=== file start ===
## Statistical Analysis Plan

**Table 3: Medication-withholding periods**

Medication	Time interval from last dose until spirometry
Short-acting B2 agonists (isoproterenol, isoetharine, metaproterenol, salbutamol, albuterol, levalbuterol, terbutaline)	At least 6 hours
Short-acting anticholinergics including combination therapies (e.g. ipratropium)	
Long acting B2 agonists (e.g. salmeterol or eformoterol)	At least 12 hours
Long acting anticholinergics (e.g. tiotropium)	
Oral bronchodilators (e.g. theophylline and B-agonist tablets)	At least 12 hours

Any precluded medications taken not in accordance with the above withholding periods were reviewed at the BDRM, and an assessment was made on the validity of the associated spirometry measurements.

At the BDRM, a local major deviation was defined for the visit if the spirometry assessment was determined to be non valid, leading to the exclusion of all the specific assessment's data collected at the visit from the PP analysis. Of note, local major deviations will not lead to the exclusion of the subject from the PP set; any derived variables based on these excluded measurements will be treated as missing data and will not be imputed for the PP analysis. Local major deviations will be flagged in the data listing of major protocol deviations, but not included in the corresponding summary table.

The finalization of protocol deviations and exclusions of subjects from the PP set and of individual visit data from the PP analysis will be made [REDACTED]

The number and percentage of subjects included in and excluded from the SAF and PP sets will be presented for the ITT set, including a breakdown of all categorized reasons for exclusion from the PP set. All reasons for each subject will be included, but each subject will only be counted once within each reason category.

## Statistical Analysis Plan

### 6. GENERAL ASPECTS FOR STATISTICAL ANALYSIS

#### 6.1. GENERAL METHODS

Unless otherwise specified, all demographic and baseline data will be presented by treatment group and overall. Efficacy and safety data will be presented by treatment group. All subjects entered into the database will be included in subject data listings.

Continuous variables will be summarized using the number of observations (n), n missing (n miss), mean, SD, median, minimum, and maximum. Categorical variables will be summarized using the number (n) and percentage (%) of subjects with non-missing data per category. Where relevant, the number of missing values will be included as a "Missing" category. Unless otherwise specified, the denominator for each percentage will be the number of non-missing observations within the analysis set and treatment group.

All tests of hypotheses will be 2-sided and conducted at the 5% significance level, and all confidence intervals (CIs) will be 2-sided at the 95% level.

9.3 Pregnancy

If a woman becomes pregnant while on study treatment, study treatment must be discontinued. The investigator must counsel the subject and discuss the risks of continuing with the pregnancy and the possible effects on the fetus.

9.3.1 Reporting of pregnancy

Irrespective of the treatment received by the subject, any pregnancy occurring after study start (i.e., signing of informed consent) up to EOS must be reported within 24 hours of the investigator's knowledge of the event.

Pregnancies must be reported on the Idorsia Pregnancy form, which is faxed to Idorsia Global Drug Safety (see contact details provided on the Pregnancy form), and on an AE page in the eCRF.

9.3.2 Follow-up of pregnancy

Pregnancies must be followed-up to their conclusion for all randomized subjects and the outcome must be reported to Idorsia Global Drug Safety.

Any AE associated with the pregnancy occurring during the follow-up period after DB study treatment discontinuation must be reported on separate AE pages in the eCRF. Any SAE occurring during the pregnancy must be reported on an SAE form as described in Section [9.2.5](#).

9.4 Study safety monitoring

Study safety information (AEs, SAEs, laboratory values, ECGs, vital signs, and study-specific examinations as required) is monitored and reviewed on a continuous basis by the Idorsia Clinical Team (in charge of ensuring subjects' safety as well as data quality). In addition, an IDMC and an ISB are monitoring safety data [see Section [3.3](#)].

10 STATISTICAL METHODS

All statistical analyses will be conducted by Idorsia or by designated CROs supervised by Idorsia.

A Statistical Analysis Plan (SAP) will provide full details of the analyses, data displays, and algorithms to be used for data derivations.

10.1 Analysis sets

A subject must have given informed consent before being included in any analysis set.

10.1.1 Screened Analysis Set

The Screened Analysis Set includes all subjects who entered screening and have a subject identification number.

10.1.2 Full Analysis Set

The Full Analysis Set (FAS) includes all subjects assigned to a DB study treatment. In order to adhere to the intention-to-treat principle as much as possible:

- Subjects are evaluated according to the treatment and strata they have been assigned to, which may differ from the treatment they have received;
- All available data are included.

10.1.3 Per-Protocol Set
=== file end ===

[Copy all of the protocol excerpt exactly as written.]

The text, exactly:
## Statistical Analysis Plan

**Table 3: Medication-withholding periods**

Medication	Time interval from last dose until spirometry
Short-acting B2 agonists (isoproterenol, isoetharine, metaproterenol, salbutamol, albuterol, levalbuterol, terbutaline)	At least 6 hours
Short-acting anticholinergics including combination therapies (e.g. ipratropium)	
Long acting B2 agonists (e.g. salmeterol or eformoterol)	At least 12 hours
Long acting anticholinergics (e.g. tiotropium)	
Oral bronchodilators (e.g. theophylline and B-agonist tablets)	At least 12 hours

Any precluded medications taken not in accordance with the above withholding periods were reviewed at the BDRM, and an assessment was made on the validity of the associated spirometry measurements.

At the BDRM, a local major deviation was defined for the visit if the spirometry assessment was determined to be non valid, leading to the exclusion of all the specific assessment's data collected at the visit from the PP analysis. Of note, local major deviations will not lead to the exclusion of the subject from the PP set; any derived variables based on these excluded measurements will be treated as missing data and will not be imputed for the PP analysis. Local major deviations will be flagged in the data listing of major protocol deviations, but not included in the corresponding summary table.

The finalization of protocol deviations and exclusions of subjects from the PP set and of individual visit data from the PP analysis will be made [REDACTED]

The number and percentage of subjects included in and excluded from the SAF and PP sets will be presented for the ITT set, including a breakdown of all categorized reasons for exclusion from the PP set. All reasons for each subject will be included, but each subject will only be counted once within each reason category.

## Statistical Analysis Plan

### 6. GENERAL ASPECTS FOR STATISTICAL ANALYSIS

#### 6.1. GENERAL METHODS

Unless otherwise specified, all demographic and baseline data will be presented by treatment group and overall. Efficacy and safety data will be presented by treatment group. All subjects entered into the database will be included in subject data listings.

Continuous variables will be summarized using the number of observations (n), n missing (n miss), mean, SD, median, minimum, and maximum. Categorical variables will be summarized using the number (n) and percentage (%) of subjects with non-missing data per category. Where relevant, the number of missing values will be included as a "Missing" category. Unless otherwise specified, the denominator for each percentage will be the number of non-missing observations within the analysis set and treatment group.

All tests of hypotheses will be 2-sided and conducted at the 5% significance level, and all confidence intervals (CIs) will be 2-sided at the 95% level.

9.3 Pregnancy

If a woman becomes pregnant while on study treatment, study treatment must be discontinued. The investigator must counsel the subject and discuss the risks of continuing with the pregnancy and the possible effects on the fetus.

9.3.1 Reporting of pregnancy

Irrespective of the treatment received by the subject, any pregnancy occurring after study start (i.e., signing of informed consent) up to EOS must be reported within 24 hours of the investigator's knowledge of the event.

Pregnancies must be reported on the Idorsia Pregnancy form, which is faxed to Idorsia Global Drug Safety (see contact details provided on the Pregnancy form), and on an AE page in the eCRF.

9.3.2 Follow-up of pregnancy

Pregnancies must be followed-up to their conclusion for all randomized subjects and the outcome must be reported to Idorsia Global Drug Safety.

Any AE associated with the pregnancy occurring during the follow-up period after DB study treatment discontinuation must be reported on separate AE pages in the eCRF. Any SAE occurring during the pregnancy must be reported on an SAE form as described in Section [9.2.5](#).

9.4 Study safety monitoring

Study safety information (AEs, SAEs, laboratory values, ECGs, vital signs, and study-specific examinations as required) is monitored and reviewed on a continuous basis by the Idorsia Clinical Team (in charge of ensuring subjects' safety as well as data quality). In addition, an IDMC and an ISB are monitoring safety data [see Section [3.3](#)].

10 STATISTICAL METHODS

All statistical analyses will be conducted by Idorsia or by designated CROs supervised by Idorsia.

A Statistical Analysis Plan (SAP) will provide full details of the analyses, data displays, and algorithms to be used for data derivations.

10.1 Analysis sets

A subject must have given informed consent before being included in any analysis set.

10.1.1 Screened Analysis Set

The Screened Analysis Set includes all subjects who entered screening and have a subject identification number.

10.1.2 Full Analysis Set

The Full Analysis Set (FAS) includes all subjects assigned to a DB study treatment. In order to adhere to the intention-to-treat principle as much as possible:

- Subjects are evaluated according to the treatment and strata they have been assigned to, which may differ from the treatment they have received;
- All available data are included.

10.1.3 Per-Protocol Set